It's well known that aliens are already among us and not very impressed.
Why else would they keep such a low profile? For them, reporting back on us is a punitive assignment.
However, there are those who still fear an alien invasion.
As my proof, might I offer the community of Tuscumbia, Ala.?
Its 94.9FM station decided to change its musical format. So, as a little marketing wheeze, it broadcast that aliens were taking over the station to see what music the locals truly enjoyed.
The locals, sadly, were overtaken by panic. They feared the melody of bombs being dropped upon them from outer space. They worried that little green people would soon be representing them at the state senate. Politicians must be either red or blue. Everyone knows that.
Should you think that I have begun the Labor Day weekend in excessive spirits, please share my irregular reading of the local TimesDaily.
It reports on the programming director of Shoals Radio Group, Brian Rickman, apologizing -- but, beneath his breath, seeming to wonder whether the local inhabitants are entirely devoid of even the most basic faculties.
He said: "We are truly taken back by how out of context this has been taken. We could not have foreseen this happening."
For there were parents and students who truly feared bombs would be dropping on local schools.
Some parents actually kept their kids at home, while police and school officials stepped up patrols. Ah, if only they'd been in possession of extra-sophisticated Google Glass in order to take infrared images of the little green people.
The reaction does seem curious as the ads don't appear to have mentioned, say, schools or bombs.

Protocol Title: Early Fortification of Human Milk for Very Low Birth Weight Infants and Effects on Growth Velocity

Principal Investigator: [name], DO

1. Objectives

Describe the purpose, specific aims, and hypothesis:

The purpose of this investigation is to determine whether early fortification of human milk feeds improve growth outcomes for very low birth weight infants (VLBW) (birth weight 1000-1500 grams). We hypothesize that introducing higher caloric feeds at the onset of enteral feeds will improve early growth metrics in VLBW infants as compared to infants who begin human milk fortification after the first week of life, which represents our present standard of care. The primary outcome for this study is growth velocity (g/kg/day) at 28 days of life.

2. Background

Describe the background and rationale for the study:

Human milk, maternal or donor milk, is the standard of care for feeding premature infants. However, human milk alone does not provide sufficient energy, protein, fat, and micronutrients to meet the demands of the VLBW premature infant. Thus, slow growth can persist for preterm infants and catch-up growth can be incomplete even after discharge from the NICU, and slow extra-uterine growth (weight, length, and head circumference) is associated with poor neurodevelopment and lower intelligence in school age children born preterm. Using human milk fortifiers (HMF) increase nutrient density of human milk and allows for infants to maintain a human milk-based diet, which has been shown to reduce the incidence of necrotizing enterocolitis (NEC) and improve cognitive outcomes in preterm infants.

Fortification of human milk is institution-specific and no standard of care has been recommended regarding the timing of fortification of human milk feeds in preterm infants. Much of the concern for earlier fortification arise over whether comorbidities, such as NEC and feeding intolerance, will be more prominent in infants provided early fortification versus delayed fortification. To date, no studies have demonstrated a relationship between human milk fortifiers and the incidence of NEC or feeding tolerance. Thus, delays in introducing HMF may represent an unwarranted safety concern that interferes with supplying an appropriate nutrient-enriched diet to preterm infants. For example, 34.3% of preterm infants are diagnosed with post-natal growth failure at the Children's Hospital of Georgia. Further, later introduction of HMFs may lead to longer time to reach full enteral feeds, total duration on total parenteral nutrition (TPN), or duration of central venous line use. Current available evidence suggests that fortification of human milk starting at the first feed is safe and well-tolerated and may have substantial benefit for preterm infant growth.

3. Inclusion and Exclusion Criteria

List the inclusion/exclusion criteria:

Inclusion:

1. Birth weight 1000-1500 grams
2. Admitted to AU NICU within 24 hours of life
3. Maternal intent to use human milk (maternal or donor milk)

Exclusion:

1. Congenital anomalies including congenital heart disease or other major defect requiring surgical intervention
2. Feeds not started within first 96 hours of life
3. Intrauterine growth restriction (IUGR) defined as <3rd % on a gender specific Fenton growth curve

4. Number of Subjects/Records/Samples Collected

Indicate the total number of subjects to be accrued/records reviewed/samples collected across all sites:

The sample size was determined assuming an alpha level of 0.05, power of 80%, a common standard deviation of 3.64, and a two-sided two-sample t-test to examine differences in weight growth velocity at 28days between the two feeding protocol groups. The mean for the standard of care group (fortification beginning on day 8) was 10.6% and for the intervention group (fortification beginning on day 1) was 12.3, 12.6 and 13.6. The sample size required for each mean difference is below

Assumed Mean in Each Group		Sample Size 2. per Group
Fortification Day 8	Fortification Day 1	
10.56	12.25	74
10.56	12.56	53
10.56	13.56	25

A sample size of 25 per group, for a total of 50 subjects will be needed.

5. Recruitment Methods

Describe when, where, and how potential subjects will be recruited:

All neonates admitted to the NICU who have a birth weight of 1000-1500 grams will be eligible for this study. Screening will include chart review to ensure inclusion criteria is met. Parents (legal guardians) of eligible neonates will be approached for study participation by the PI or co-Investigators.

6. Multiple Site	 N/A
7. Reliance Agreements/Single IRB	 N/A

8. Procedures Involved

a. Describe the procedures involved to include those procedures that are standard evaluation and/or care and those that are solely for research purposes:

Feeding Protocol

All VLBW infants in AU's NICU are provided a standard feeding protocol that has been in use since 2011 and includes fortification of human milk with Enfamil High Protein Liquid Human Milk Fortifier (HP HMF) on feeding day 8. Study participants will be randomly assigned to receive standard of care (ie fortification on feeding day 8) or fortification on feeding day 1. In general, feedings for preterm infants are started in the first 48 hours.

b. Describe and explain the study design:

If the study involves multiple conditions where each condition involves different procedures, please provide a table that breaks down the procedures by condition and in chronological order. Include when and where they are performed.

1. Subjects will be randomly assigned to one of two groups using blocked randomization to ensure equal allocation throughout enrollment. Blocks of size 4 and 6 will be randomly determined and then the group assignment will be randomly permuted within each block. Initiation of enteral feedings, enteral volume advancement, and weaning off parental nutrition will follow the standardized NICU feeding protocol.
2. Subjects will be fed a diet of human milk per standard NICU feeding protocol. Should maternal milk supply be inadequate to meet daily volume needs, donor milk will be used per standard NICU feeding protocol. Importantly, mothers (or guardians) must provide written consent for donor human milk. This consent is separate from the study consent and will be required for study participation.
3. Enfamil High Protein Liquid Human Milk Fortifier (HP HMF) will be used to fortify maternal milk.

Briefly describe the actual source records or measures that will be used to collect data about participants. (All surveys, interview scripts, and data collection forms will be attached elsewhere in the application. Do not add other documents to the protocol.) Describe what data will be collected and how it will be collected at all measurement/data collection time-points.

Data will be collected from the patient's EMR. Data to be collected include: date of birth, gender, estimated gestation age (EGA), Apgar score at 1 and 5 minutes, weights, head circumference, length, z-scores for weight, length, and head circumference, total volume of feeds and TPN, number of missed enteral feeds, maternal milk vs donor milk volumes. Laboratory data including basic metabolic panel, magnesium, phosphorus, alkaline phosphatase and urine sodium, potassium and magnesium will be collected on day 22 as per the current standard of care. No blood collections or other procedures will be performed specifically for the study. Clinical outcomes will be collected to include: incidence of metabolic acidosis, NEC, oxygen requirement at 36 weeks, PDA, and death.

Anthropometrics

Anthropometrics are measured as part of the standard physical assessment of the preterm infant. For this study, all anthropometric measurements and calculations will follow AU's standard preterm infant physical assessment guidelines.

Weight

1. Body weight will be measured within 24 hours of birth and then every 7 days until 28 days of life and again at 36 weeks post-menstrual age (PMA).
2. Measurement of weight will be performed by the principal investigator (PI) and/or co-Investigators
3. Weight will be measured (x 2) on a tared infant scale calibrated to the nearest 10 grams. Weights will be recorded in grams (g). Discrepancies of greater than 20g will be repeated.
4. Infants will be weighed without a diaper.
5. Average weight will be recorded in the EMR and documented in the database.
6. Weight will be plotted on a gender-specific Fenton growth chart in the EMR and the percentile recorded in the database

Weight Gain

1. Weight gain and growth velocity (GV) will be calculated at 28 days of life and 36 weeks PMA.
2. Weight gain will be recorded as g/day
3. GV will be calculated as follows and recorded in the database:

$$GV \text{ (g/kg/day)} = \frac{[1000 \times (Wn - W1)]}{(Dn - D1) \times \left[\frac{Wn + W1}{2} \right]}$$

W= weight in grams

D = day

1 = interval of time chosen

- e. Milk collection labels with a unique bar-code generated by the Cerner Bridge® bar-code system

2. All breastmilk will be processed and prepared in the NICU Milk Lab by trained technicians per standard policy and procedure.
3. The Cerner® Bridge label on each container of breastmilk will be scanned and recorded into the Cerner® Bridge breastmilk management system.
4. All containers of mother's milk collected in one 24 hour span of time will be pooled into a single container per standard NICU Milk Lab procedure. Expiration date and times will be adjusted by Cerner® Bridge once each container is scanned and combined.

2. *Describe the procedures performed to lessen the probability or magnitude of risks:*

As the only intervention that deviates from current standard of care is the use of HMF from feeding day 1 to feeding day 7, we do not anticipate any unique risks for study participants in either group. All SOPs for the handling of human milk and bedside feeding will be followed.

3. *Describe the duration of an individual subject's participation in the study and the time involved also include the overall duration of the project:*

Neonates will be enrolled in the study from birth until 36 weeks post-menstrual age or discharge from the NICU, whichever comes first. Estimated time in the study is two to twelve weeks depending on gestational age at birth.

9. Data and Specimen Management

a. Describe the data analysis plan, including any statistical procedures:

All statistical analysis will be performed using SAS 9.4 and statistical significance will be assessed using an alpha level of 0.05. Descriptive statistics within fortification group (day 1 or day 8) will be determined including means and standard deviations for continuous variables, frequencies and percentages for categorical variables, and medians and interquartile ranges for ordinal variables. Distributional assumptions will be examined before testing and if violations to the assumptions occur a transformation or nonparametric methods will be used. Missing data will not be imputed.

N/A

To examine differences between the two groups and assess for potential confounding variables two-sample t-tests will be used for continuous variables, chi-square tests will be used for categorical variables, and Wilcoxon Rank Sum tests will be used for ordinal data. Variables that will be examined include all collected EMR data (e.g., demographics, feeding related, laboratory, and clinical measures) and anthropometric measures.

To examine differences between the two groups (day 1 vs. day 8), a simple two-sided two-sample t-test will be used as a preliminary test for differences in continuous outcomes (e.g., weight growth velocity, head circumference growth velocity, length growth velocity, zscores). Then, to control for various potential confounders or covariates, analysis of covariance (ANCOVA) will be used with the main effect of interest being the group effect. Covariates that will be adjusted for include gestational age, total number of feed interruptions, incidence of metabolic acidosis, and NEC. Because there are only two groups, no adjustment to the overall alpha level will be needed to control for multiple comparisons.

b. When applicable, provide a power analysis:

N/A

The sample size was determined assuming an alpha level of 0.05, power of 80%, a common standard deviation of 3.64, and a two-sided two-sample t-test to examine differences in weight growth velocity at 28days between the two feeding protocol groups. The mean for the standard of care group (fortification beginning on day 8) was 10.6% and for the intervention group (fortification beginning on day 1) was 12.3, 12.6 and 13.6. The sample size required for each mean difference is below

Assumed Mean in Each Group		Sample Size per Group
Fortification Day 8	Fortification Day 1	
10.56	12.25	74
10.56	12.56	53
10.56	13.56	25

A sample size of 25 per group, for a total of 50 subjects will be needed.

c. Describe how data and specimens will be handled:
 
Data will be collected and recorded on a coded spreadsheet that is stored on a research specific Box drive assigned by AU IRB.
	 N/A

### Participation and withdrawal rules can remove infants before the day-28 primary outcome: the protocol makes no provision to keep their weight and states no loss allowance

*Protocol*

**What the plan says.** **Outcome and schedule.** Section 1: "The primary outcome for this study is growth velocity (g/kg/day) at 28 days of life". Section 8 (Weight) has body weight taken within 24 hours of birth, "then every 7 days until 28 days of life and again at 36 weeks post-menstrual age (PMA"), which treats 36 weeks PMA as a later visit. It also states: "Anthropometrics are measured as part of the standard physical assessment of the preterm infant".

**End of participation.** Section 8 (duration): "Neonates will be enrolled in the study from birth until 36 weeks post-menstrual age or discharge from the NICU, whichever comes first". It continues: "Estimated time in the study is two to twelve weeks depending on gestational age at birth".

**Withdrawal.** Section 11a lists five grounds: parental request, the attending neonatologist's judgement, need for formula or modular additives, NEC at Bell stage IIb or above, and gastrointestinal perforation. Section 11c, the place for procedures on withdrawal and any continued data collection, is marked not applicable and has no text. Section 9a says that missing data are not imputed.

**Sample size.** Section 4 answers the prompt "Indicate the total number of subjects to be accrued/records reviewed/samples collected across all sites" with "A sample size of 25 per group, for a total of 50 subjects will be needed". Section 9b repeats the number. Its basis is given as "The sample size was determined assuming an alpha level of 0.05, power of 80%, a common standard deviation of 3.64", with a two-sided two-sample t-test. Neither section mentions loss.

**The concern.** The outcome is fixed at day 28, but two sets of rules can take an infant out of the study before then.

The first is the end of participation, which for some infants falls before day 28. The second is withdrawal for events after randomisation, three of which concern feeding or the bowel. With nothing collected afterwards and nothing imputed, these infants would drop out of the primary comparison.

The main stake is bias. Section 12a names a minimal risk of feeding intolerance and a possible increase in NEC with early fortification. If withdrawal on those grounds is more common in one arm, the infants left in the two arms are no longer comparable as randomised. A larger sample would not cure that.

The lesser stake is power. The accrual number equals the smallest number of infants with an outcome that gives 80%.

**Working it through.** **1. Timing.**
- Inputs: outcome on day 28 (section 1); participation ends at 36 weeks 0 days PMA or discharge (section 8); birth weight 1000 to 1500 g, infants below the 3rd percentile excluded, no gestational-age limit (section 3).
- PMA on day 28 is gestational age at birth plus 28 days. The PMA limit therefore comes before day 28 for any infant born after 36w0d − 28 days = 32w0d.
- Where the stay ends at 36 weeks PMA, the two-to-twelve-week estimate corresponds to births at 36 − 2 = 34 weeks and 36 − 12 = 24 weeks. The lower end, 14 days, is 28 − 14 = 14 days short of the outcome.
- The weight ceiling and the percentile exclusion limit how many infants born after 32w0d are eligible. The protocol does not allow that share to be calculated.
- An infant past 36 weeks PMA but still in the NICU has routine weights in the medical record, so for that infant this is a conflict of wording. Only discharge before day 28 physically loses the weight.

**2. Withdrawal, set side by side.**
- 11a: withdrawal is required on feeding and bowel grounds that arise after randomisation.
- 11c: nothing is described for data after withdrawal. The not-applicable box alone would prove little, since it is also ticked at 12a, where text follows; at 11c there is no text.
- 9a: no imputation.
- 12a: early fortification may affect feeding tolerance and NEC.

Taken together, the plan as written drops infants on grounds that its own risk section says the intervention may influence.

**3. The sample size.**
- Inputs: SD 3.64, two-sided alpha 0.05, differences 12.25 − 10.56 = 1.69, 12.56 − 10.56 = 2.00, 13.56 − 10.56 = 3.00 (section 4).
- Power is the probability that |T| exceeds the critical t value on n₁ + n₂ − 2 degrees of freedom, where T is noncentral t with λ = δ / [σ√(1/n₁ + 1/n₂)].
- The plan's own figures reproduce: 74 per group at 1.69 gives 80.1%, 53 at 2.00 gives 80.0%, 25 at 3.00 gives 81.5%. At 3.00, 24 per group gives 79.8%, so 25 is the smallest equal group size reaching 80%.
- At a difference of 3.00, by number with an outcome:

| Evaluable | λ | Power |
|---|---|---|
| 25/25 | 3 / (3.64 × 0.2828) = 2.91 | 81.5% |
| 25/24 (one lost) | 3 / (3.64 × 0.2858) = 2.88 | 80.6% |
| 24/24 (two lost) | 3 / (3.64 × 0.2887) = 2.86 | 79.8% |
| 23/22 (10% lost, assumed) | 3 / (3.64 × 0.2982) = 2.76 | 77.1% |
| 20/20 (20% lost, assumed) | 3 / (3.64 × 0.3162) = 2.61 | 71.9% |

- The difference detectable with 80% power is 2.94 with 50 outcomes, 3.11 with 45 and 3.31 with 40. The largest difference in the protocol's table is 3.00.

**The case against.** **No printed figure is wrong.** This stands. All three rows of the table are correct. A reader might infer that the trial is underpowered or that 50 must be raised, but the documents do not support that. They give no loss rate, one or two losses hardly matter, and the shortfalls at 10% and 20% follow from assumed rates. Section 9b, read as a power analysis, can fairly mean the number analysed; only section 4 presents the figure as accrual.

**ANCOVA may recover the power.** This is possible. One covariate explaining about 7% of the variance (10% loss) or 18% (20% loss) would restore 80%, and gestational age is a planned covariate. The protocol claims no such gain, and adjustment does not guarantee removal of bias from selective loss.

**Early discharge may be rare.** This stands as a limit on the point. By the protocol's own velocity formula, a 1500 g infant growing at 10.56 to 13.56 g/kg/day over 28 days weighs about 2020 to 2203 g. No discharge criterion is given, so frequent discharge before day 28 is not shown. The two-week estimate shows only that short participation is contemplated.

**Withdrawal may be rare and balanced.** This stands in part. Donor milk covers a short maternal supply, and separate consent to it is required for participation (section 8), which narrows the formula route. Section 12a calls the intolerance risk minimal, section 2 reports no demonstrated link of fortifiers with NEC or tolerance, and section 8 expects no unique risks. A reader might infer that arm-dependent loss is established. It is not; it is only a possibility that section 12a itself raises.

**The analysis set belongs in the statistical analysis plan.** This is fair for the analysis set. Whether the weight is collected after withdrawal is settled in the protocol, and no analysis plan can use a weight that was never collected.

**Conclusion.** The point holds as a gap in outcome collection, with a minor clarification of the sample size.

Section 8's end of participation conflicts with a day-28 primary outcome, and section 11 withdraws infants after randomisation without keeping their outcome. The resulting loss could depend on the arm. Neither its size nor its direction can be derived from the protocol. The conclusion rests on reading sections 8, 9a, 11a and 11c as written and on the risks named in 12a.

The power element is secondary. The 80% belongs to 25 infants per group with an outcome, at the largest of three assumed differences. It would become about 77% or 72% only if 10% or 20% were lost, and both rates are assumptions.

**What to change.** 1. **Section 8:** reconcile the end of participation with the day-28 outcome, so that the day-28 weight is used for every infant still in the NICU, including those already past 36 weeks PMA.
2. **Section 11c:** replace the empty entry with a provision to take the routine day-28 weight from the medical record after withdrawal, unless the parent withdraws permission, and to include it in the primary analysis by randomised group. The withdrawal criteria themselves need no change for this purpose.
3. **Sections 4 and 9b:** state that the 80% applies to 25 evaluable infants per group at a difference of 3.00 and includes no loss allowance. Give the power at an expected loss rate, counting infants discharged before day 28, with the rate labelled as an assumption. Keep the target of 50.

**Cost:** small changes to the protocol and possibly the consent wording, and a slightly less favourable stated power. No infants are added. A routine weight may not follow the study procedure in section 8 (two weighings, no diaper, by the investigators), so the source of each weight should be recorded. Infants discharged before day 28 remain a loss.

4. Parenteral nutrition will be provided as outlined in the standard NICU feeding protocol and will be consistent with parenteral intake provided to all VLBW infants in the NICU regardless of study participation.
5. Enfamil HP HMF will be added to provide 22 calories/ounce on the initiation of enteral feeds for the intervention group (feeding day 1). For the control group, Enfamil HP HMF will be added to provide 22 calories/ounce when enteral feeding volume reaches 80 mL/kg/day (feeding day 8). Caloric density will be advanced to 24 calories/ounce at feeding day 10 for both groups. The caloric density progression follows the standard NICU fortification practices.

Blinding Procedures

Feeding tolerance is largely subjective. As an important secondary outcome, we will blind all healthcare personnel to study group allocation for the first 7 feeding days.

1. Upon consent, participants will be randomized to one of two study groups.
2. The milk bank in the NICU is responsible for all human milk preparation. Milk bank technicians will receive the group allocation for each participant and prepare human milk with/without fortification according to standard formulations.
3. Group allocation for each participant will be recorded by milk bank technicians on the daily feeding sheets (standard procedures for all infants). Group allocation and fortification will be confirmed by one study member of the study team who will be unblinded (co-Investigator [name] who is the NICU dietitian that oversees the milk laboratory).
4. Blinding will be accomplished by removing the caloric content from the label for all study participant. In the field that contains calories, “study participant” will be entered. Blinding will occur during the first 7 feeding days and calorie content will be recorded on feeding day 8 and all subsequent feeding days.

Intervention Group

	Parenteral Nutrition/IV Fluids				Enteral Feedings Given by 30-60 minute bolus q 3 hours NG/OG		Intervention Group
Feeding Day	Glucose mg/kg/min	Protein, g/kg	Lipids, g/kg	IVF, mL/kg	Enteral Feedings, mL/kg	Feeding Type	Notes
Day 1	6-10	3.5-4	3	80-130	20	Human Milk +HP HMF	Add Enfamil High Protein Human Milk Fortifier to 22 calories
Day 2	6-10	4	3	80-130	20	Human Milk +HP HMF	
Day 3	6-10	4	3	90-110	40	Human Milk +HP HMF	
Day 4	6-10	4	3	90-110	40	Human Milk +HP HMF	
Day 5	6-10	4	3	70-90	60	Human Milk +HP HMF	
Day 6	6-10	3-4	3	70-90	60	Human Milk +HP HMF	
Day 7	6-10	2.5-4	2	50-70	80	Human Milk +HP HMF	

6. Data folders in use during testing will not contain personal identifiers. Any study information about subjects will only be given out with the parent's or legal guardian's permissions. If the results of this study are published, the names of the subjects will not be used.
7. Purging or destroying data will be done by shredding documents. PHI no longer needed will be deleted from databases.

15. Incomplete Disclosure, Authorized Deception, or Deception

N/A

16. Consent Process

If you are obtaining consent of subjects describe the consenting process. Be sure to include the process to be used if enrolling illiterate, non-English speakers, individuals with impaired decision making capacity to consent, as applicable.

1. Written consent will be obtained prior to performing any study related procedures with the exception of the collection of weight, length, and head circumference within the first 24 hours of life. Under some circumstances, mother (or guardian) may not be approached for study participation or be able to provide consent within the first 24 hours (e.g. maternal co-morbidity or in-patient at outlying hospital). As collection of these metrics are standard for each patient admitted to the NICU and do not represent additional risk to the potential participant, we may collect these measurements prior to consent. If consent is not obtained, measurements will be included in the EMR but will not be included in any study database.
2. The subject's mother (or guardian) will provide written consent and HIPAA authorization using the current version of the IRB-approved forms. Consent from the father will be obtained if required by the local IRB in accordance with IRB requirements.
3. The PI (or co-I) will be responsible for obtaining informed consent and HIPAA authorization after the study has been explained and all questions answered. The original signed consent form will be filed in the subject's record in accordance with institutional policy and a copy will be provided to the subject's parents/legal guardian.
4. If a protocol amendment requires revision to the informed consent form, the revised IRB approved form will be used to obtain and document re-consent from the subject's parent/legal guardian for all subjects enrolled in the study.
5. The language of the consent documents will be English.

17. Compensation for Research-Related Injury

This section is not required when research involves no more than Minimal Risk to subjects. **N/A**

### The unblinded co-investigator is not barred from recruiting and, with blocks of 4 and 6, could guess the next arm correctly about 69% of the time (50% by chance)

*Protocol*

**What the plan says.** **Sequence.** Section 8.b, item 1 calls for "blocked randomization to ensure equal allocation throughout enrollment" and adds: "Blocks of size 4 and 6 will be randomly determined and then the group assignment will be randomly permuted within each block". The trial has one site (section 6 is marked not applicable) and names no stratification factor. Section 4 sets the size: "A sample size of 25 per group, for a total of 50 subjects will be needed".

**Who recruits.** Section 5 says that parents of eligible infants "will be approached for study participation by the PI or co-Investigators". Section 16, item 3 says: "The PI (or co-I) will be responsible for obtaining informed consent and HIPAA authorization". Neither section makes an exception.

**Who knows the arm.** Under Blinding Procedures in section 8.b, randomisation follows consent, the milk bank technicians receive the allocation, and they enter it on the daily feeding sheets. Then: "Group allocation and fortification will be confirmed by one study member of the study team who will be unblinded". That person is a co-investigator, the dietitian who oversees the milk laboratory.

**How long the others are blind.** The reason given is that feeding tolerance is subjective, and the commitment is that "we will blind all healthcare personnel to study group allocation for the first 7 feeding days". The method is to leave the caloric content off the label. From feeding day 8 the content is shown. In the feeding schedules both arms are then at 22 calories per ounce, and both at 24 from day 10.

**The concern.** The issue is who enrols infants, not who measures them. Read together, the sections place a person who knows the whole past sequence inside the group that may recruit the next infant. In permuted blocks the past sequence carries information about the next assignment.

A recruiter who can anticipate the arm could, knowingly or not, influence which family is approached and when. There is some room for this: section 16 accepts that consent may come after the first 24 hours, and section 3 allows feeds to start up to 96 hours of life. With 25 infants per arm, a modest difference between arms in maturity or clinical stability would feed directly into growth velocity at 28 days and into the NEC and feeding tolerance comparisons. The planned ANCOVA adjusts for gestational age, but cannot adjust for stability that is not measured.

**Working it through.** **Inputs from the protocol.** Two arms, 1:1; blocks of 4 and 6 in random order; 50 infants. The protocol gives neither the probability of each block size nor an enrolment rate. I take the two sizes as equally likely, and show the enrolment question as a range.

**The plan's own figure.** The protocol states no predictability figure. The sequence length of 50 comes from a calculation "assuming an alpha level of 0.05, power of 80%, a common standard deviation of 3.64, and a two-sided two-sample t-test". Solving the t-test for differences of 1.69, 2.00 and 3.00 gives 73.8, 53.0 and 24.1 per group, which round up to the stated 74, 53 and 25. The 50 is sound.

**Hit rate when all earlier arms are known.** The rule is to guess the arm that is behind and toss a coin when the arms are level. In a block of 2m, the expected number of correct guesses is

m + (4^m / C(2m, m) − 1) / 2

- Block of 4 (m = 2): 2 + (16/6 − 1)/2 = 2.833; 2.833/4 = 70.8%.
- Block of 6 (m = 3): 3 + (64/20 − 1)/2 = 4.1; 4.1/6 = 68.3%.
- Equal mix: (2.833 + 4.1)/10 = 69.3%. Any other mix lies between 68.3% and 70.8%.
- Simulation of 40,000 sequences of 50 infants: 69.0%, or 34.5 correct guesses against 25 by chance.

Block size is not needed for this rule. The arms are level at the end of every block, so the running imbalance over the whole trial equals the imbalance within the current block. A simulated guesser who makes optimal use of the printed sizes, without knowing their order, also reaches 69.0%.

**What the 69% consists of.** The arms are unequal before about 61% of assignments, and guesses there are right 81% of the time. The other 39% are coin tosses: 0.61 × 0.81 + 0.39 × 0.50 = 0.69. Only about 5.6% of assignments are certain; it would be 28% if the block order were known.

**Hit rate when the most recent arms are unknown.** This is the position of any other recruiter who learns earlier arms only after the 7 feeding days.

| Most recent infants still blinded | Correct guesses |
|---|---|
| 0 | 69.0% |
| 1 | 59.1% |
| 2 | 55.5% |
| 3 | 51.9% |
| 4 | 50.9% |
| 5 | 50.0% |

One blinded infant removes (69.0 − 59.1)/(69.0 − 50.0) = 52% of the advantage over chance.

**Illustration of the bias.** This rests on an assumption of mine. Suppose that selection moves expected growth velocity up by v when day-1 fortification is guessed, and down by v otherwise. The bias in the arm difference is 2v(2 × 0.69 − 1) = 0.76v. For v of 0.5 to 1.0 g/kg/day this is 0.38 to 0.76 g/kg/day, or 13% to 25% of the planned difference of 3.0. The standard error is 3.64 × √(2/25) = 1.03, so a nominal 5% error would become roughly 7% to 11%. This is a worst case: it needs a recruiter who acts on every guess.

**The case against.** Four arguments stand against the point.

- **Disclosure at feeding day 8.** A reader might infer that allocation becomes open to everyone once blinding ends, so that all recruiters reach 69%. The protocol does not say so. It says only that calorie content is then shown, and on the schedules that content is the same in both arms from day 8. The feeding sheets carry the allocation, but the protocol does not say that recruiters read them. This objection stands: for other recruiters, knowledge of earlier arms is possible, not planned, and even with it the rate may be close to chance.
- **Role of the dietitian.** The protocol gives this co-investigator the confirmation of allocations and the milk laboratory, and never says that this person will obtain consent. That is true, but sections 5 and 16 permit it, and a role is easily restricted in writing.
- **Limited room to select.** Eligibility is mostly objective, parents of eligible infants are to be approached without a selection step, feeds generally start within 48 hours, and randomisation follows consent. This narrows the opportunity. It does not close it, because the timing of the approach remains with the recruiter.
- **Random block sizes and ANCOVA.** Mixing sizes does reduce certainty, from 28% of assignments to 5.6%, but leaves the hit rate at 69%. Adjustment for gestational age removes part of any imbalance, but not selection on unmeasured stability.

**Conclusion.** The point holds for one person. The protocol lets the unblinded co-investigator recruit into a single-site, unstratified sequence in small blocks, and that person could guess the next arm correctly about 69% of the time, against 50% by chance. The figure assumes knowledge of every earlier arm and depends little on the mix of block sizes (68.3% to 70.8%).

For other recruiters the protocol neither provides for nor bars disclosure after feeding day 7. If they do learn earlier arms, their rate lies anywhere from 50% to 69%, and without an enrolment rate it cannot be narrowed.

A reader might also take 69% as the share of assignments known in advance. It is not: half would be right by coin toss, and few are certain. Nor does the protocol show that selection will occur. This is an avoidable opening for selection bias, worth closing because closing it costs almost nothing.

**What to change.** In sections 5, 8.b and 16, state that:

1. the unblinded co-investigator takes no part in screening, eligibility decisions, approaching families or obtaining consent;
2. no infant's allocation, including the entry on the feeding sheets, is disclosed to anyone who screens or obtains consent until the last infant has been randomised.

Rickman told the TimesDaily: "All we can figure is that some kid posted something on Facebook and it went viral from there. This is not the kind of publicity we wanted."
Some might wish to compare this to the day before Halloween in 1938. An adaptation of H.G. Wells' "War of the Worlds" was broadcast on the radio by Orson Welles' Mercury Theater Group.
Many people believed that New Jersey had been invaded. (Many still do.) Panic ensued.
More Technically Incorrect
But that was 75 years ago. Since then, we've seen so many alien movies that filmmakers resort to telling us that aliens look like giant prawns.
Yet, in Tuscumbia, Ala., they still live in fear. It isn't just in Tuscumbia, is it?
I decided to research a little more about the potential of alien invasions in America and was stunned by what I found.
For hidden on YouTube's multitude of pages was a film of UFOs invading a place called Spring Park.
Saucer-shaped UFOs adorn the sky. There's even a UFO which, as the poster described, "looked like a group of rubber bands."
At the time of writing, only 141 people have seen the video since it was posted on November 12 of last year.
And where is Spring Park? Tuscumbia, Ala.